Mens et Manus. My Experience Interning at Watermill as an MBA Student
As any MBA student will attest, the Case Method is a fantastic way to learn as it contextualizes important principles with real-world anecdotes. However, in a 90-minute class one can only digest so much information, and, if you’re like me, no matter how important the content, an hour in you might accidentally find yourself thinking about what to digest for lunch instead of key points from that morning’s discussion.
MIT’s official seal bears the Latin motto Mens et Manus – or “Mind and Hand” – with an illustration of a laborer holding an anvil next to a scholar reading a book. Among other interpretations, the seal stands as a reminder to students of the importance of both theory and practice.
Here’s what I’ve found interesting while at Watermill: We talk more about Porter’s Five Forces here than in class!
What makes Watermill unique, and why I am so grateful to have the opportunity to spend my free time here outside of class, is that everyone on the Watermill team comes from a different career background and most folks here have operating experience…a lot of it: our Senior Partners have run Industrial businesses together for over 40 years!
Each day everyone on our team rolls their sleeves up, gets their manus dirty, and applies a lifetime of experience in Strategy, Operations, Marketing, Management, Engineering Accounting, or Finance to current and prospective investments. In today’s crowded Private Equity landscape, this diversity of experience stands out to me as Watermill’s competitive advantage. Lucky for me, I’m relied on to apply lessons I’ve learned at school in each of these disciplines alongside everyone else.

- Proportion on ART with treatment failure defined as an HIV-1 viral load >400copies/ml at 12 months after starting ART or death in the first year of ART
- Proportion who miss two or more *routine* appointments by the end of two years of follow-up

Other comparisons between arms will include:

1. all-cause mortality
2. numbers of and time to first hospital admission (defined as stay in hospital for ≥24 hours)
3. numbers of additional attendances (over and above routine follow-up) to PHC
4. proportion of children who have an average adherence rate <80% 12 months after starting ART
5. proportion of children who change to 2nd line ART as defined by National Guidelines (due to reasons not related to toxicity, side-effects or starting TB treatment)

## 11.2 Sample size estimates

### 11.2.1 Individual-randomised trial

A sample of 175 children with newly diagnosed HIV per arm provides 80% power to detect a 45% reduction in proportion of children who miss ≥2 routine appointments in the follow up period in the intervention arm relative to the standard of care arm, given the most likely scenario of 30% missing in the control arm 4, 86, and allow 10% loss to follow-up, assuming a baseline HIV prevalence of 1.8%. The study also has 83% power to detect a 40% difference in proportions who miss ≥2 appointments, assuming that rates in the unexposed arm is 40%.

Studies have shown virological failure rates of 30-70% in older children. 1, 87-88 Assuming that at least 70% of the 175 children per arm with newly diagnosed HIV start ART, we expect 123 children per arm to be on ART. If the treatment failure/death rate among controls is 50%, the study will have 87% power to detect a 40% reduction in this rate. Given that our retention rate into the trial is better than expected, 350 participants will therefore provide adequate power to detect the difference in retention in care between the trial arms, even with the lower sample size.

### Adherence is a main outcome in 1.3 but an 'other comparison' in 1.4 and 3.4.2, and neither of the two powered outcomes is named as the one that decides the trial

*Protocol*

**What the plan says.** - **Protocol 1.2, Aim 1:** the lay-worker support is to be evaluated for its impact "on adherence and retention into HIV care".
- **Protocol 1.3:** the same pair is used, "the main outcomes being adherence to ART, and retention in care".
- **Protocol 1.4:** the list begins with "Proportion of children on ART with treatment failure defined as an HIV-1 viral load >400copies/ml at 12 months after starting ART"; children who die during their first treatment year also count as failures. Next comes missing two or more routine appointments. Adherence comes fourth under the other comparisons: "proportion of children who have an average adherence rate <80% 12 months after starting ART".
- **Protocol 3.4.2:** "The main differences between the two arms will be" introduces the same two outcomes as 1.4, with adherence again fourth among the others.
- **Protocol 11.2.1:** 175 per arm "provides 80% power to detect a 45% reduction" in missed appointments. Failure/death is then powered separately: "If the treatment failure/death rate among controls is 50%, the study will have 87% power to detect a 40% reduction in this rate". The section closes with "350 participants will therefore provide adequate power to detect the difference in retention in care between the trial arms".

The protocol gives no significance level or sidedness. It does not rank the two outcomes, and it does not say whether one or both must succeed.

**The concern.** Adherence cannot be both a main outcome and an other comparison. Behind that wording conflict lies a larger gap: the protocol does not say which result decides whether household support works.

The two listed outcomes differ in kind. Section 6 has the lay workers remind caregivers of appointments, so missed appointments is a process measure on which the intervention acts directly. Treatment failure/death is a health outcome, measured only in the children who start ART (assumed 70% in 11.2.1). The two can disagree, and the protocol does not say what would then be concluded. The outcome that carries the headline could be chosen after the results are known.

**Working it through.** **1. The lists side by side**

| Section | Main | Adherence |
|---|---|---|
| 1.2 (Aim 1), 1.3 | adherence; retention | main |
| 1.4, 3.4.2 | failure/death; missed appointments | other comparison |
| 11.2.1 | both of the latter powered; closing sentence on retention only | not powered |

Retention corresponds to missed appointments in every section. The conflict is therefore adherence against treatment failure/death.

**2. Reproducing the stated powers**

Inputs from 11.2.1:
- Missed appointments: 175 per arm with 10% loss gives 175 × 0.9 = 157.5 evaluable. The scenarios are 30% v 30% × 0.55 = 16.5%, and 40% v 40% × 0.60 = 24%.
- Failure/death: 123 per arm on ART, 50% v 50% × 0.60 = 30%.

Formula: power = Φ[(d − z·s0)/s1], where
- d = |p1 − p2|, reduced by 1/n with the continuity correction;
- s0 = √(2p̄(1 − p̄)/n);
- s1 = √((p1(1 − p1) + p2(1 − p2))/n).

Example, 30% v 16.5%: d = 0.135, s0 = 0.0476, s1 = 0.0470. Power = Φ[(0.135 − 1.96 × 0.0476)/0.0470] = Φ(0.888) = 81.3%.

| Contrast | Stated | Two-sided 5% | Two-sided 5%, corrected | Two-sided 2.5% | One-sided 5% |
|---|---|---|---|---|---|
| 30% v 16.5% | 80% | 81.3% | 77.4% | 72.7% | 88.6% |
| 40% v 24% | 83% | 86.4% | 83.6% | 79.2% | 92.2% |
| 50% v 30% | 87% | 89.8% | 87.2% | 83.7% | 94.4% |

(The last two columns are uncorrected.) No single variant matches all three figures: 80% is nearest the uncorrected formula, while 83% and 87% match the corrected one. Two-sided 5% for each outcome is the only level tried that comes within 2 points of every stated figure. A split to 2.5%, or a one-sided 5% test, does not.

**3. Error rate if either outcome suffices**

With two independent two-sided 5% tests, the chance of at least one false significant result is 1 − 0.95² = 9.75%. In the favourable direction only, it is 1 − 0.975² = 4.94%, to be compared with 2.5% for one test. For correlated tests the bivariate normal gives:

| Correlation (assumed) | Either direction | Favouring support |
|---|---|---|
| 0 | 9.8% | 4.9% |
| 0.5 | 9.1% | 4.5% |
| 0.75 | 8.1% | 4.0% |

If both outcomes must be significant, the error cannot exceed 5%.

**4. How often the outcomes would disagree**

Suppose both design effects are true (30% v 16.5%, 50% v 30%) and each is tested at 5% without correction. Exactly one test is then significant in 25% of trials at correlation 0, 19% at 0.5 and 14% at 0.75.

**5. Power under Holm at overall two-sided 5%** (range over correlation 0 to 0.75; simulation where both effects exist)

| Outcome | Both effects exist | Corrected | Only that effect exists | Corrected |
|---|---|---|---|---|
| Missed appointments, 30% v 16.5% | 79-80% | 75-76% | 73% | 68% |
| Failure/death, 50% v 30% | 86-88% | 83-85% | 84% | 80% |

Just this week my Operations Strategy class examined Flextronics’ evolution from a Contract Manufacturer to an Original Design Manufacturer and the associated changes to the company’s supply chain, customer relationships, and margin structure. Immediately, I thought of analogous work that Watermill Partner Bob Ackerman is leading with the executive team at Watermill portfolio Company Tenere and revisited the factors that have driven Tenere’s growth during Watermill’s ownership.
Indeed, working at Watermill has provided a great introduction to the Private Equity industry (I’m hooked – I’ve caught the ‘deal bug’), but what has made my experience here special is the hands-on approach the Watermill team takes to solving problems. As a result, being at Watermill has made attending school all the more meaningful, and vice versa. Mens et Manus.
Matt Caple, Watermill 2018 Summer and Schoolyear Intern